Saturday, August 23, 2014

Divide and conquer to make a garden


When does a yard become a garden?  Or, is there any difference?

I grew up with both.  We had a yard, which we didn't call a garden, but we did say "little lawn" and "big lawn."  Then, between my grandmother's cottage and our house was a sort of formal garden with clipped hedges.  Never mind that the hedges were made of privet, the bane of my mother's existence. But the latter were laid out in a formal garden, with two long hedges with a narrow path in between, leading down to steps at the end.  Then, there was a clipped hedge perimeter.  Various shrubs were planted next to the outer reaches - January jasmine, forsythia, weigela and English dogwood.  In one little area at the opposite corner, my grandmother grew dahlias and had a clipped topiary in the shape of an Easter basket with a handle.

Another feature that divided the little lawn from the side garden where there were pecan trees, lots of daffodils and more weigela, was a tall, white picket fence with an arch over the gate.  In the few photographs showing this area when I was little, it looks like a garden, rather than a yard.  Daylilies grew next to the fence.  Over the years, that gate and picket fence disappeared, or likely came into such disrepair that it was removed.  That's too bad.  I'm sure it was a lot of trouble to keep up and to mow around, but it looked charming next to the homemade, 19th century brick of the house.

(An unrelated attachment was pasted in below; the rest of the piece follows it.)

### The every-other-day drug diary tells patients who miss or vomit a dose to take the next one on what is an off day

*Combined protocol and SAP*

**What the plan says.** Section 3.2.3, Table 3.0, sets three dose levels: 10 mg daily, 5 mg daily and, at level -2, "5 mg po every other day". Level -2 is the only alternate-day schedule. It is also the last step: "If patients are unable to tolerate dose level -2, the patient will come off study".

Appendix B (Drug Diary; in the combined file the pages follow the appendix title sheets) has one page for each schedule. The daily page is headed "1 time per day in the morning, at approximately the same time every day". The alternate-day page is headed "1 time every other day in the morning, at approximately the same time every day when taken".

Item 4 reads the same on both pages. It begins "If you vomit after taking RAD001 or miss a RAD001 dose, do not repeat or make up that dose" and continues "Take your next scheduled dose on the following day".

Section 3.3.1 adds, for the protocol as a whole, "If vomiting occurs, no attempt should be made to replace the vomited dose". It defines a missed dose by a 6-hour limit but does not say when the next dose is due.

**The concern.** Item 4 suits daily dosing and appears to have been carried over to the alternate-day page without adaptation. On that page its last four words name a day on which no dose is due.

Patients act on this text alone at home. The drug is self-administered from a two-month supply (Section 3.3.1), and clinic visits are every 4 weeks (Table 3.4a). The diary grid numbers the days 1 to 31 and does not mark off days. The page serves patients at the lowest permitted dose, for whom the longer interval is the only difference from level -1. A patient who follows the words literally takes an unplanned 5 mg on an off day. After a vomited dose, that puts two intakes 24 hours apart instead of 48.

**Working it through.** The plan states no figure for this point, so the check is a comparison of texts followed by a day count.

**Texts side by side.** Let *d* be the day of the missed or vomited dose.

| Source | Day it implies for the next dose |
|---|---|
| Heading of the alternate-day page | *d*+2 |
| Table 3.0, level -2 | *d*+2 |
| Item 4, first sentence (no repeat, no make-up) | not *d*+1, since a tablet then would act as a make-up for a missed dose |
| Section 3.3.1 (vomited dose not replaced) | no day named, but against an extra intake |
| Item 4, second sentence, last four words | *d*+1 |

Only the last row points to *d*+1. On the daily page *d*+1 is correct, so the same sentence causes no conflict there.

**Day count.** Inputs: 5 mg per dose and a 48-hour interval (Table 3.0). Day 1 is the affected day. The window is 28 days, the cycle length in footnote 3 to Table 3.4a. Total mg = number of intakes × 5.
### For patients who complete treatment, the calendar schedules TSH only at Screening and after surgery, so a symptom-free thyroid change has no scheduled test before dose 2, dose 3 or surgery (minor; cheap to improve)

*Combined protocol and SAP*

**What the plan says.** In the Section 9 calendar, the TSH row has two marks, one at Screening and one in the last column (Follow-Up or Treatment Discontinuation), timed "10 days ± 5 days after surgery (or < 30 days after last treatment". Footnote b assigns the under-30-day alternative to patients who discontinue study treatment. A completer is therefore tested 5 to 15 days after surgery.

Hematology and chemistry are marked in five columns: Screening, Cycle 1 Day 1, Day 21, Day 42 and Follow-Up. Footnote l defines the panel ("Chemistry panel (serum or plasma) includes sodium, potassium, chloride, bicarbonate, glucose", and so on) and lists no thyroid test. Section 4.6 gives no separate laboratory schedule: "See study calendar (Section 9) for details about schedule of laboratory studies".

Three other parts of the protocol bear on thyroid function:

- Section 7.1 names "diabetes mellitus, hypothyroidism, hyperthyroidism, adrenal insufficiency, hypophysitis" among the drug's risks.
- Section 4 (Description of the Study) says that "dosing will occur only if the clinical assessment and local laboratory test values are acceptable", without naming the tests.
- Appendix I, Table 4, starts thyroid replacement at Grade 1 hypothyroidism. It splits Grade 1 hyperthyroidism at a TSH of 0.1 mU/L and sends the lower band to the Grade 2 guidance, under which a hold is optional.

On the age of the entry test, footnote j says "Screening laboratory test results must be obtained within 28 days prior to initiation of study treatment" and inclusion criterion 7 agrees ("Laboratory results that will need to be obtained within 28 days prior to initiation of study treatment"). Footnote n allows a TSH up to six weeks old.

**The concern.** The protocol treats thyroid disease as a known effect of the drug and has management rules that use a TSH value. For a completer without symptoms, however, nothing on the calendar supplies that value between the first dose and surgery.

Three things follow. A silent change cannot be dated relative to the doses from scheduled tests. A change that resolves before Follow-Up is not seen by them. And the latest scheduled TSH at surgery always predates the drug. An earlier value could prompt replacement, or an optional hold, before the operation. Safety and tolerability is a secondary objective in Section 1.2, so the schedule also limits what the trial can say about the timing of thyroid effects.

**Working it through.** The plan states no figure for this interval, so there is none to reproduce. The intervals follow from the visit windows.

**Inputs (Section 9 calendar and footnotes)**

The point is that the garden pictured above was once - not all that long ago - what I would call a yard.  Well, at least on this side of the ante-bellum house.  On the other side was a boxwood (not privet!) garden, with squares around cedar trees and a long double row of hedges leading to other parterres.

What the creator of this garden did was carve out vistas and put in hedges and trees and shrubs to delineate areas.  The axes go both ways, and you can step into one area and look to your right and left and see focal points.  Go a little further, and you'll pass between twin planters set on antique stones from the property.  Again, you can look right and left to long views.

Walk straight ahead, and you'll enter a formal square with a stone pool in the middle and hedges outlining the enclosed area with space for perennials to pop up.  All this is set against taller trees or hedges that form a background.  Proceed around the stone basin, and you'll walk under a rose arch into yet another long, hydrangea-lined alleĆ©.  It's all very charming and fun to navigate.  There's a discovery around every corner.

It's true that if you're a child you can play touch football in a big, expansive yard with no trees to speak of.  But, where I grew up, that formal garden was the best hide-and-seek situation you could hope for.  We often had slews of children on summer Sunday evenings, and you could always find a good hiding place.

At the farm, there are large stretches of lawn.  You could set up a badminton or volleyball court, or put up a soccer goal (which someone has done).  But, if I had to choose one or the other, I can't help but love the look and feel of gardens within gardens, and all the romance and mystery and discovery such a plan provides.